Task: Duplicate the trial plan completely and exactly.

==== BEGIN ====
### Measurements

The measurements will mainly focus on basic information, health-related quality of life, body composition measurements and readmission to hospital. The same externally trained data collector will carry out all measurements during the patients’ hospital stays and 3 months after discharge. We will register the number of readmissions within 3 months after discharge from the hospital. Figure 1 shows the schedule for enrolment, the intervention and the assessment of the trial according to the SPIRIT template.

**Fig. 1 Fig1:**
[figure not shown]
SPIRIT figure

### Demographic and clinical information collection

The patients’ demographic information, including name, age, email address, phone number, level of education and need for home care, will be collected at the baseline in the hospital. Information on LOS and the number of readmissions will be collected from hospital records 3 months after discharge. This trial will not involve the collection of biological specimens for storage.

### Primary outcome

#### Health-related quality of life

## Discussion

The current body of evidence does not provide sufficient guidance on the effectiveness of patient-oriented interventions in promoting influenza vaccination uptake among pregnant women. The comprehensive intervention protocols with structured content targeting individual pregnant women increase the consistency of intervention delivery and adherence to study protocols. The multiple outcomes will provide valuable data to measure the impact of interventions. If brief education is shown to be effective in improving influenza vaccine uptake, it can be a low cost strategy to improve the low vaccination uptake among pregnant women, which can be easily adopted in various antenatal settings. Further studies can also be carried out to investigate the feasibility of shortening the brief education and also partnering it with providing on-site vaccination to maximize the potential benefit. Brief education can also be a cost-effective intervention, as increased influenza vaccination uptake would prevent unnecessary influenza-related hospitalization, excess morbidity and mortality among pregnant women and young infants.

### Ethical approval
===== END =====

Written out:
### Measurements

The measurements will mainly focus on basic information, health-related quality of life, body composition measurements and readmission to hospital. The same externally trained data collector will carry out all measurements during the patients’ hospital stays and 3 months after discharge. We will register the number of readmissions within 3 months after discharge from the hospital. Figure 1 shows the schedule for enrolment, the intervention and the assessment of the trial according to the SPIRIT template.

**Fig. 1 Fig1:**
[figure not shown]
SPIRIT figure

### Demographic and clinical information collection

The patients’ demographic information, including name, age, email address, phone number, level of education and need for home care, will be collected at the baseline in the hospital. Information on LOS and the number of readmissions will be collected from hospital records 3 months after discharge. This trial will not involve the collection of biological specimens for storage.

### Primary outcome

#### Health-related quality of life

## Discussion

The current body of evidence does not provide sufficient guidance on the effectiveness of patient-oriented interventions in promoting influenza vaccination uptake among pregnant women. The comprehensive intervention protocols with structured content targeting individual pregnant women increase the consistency of intervention delivery and adherence to study protocols. The multiple outcomes will provide valuable data to measure the impact of interventions. If brief education is shown to be effective in improving influenza vaccine uptake, it can be a low cost strategy to improve the low vaccination uptake among pregnant women, which can be easily adopted in various antenatal settings. Further studies can also be carried out to investigate the feasibility of shortening the brief education and also partnering it with providing on-site vaccination to maximize the potential benefit. Brief education can also be a cost-effective intervention, as increased influenza vaccination uptake would prevent unnecessary influenza-related hospitalization, excess morbidity and mortality among pregnant women and young infants.

### Ethical approval